Vincent van Gogh’s love life was a really sad one. The list of the artist’s lovers is full of unsuccessful romances and rejections. This is the tragic story of Vincent van Gogh and his lovers, I’m really sorry there will be no happy ending.
Van Gogh‘s choice of women was unconventional. Raised by a strict, protestant, pastor-father, throughout his life he oscillated between his respect for women as chaste, unattainable creatures, and his need for intimacy with women who were considered unsuitable. In most of the cases, the women he fell in love with were much older than him.
The young Vincent proposed to three women: Caroline Haanebeek in 1872, Eugénie Loyer in 1873, and Kee Vos-Stricker in 1881. Van Gogh was born in 1853 – so when he proposed for the first time, he was only 19 years old. All three women turned him down.
Caroline and her sister Annet were Vincent’s second cousins on his mother’s side. His love for Caroline went unrequited and she married another guy. At the same time, Annet became a sweetheart of Theo (Vincent’s younger brother), but she fell ill and died.
Eugénie Loyer was the 19-year-old daughter of a principal of a boys’ school and Vincent’s landlady while the artist was living in London. The principal rented him a room, when Vincent was taken on as a trainee in 1873 at Goupil art dealers. Vincent and Eugénie got on ‘like brother and sister’, but nothing more happened; Eugénie was secretly engaged to Samuel Plowman, who used to live in a rented room before van Gogh. Vincent became melancholic and withdrawn, and began to act strangely.
The third girl, Kee Stricker, was also van Gogh’s cousin. Vincent met her just after the recent death of her husband. However, Kee’s answer to the marriage proposals was: “No, nay, never”. Yet, Vincent didn’t give up easily and even though both families opposed the relationship, the artist traveled to Amsterdam and turned up on the Stricker family’s doorstep. Everyone except Kee was sitting at the table. Vincent spoke with her father, Johannes Paulus Stricker, who tried to convince him to forget Kee. Van Gogh departed from the city, heart broken.
There is no secret that Vincent was much attracted to “those women whom the clergymen damn so and superciliously despise and condemn from the pulpit” – as he wrote to Theo once. Of course, I mean prostitutes. In 1882, he became involved with Clasina “Sien” Maria Hoornik (1850–1904), a pregnant prostitute he had met on the street. The family didn’t accept the relationship – not only because Sien was a prostitute, but also because she was Catholic.
Vincent would live with Sien for more than a year and a half. This time was marked by physical and emotional instability by both Vincent and Sien. As Vincent became more and more involved with his work, Sien was pressured by her mother to return to prostitution in order to earn a better living. Pushed by the family, Vincent left Sien behind in the city with her children. In spite of having promised to marry her, he would only see her one more time.
In 1884, Vincent moved back in with his parents in Nuenen. Margaretha “Margot” Begemann (1841–1907) was ten years his senior and the daughter of their neighbors. She responded to Vincent’s advances, but their proposed marriage was opposed by Margot’s sisters. Another problem was that Margot frequently suffered from nervousness and mood swings. On a walk in September 1884, she got so distressed by a gossip she heard that she had an attack, and Vincent discovered that she had attempted to commit suicide by swallowing poison. He forced her to vomit and consult a doctor. The relationship discontinued.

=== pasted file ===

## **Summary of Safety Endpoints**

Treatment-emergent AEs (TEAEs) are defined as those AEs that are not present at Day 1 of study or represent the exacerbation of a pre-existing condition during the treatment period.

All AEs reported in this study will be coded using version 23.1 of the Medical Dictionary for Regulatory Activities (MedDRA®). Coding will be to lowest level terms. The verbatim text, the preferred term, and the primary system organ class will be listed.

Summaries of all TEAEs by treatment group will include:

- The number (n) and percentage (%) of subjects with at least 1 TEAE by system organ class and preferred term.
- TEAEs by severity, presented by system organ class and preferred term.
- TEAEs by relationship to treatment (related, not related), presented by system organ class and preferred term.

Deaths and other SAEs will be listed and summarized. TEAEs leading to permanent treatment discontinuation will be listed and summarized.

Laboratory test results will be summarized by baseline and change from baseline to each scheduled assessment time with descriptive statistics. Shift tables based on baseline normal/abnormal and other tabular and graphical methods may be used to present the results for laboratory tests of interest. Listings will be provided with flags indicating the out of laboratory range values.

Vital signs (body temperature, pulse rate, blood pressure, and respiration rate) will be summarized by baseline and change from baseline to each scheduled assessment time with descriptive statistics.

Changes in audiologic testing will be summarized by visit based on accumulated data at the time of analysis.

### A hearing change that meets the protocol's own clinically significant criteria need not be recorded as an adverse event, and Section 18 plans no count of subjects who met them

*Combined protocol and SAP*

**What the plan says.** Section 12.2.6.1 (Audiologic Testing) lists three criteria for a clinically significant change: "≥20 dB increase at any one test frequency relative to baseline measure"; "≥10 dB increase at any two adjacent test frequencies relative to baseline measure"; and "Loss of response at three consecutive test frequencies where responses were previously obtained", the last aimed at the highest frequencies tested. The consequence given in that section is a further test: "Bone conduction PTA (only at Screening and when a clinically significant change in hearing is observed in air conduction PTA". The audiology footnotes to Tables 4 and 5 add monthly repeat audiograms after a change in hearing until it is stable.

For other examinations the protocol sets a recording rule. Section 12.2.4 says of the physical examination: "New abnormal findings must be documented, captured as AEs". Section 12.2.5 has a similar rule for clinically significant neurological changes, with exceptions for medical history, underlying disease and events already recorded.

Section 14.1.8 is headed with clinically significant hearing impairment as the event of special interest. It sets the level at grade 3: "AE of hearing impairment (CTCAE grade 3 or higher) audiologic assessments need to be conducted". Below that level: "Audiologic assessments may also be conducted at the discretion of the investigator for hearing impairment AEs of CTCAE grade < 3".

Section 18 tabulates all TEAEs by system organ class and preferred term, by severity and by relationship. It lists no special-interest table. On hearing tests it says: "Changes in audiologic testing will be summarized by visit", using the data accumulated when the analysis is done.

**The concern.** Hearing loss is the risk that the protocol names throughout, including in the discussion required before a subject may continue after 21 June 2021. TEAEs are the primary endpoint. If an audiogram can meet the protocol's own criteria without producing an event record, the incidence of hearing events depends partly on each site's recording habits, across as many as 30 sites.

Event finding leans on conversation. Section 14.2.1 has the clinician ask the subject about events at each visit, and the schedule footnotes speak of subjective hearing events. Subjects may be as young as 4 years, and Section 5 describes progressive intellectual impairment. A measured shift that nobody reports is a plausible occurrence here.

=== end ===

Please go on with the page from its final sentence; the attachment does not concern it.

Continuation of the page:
Years later, while living in France, Vincent asked his family how Margot was doing. He also wrote in 1889 that he wanted her to have one of his pieces. She is known to have possessed two of Vincent’s early works.
Vincent had contact in Nuenen with a farmer’s daughter, Gordina de Groot, one of the ‘Potato Eaters’. When Gordina fell pregnant, everyone was positive that Vincent was the father. He denied it, and it was later shown that he was not responsible for the pregnancy. Whatever the case, the parish priest lost patience with all the tittle-tattle and promised to pay the villagers if they refused to pose for Vincent. Van Gogh made at least 20 studies while in Nuenen of Gordina, who, according to him, possessed the “coarse, flat faces, low foreheads and thick lips, not sharp but full”.
What precisely went on between Vincent and Agostina Segatori, the Italian owner of the restaurant Le Tambourin, on the Boulevard de Clichy in Paris, remains unclear. The two had a relationship from December 1886 to May 1887.
Agostina was also a famous model who posed for celebrated painters in Paris, such as Édouard Joseph Dantan, Jean-Baptiste Corot, Jean-Léon Gérôme, Eugène Delacroix, and Édouard Manet.
According to Paul Gauguin, Vincent was ‘very much in love’ with Agostina, but this lady friend too turned out to be a source of problems. Émile Bernard later claimed that Agostina provided Vincent with free meals in exchange for paintings – mostly floral still lifes. Also, Agostina gave Vincent’s first exhibition at her Café Tambourin.
Agostina seems to be the last woman Vincent was in love with. After so many failed relationships, while staying in Arles in 1888, Vincent turned for comfort to prostitutes and to his only ‘requited love’ – art. His death occurred in the early morning of 29 July 1890, in his room at the Auberge Ravoux in the village of Auvers-sur-Oise in northern France. Van Gogh was shot in the stomach, either by himself or by others, and died two days later. You can read more about his mysterious death here.
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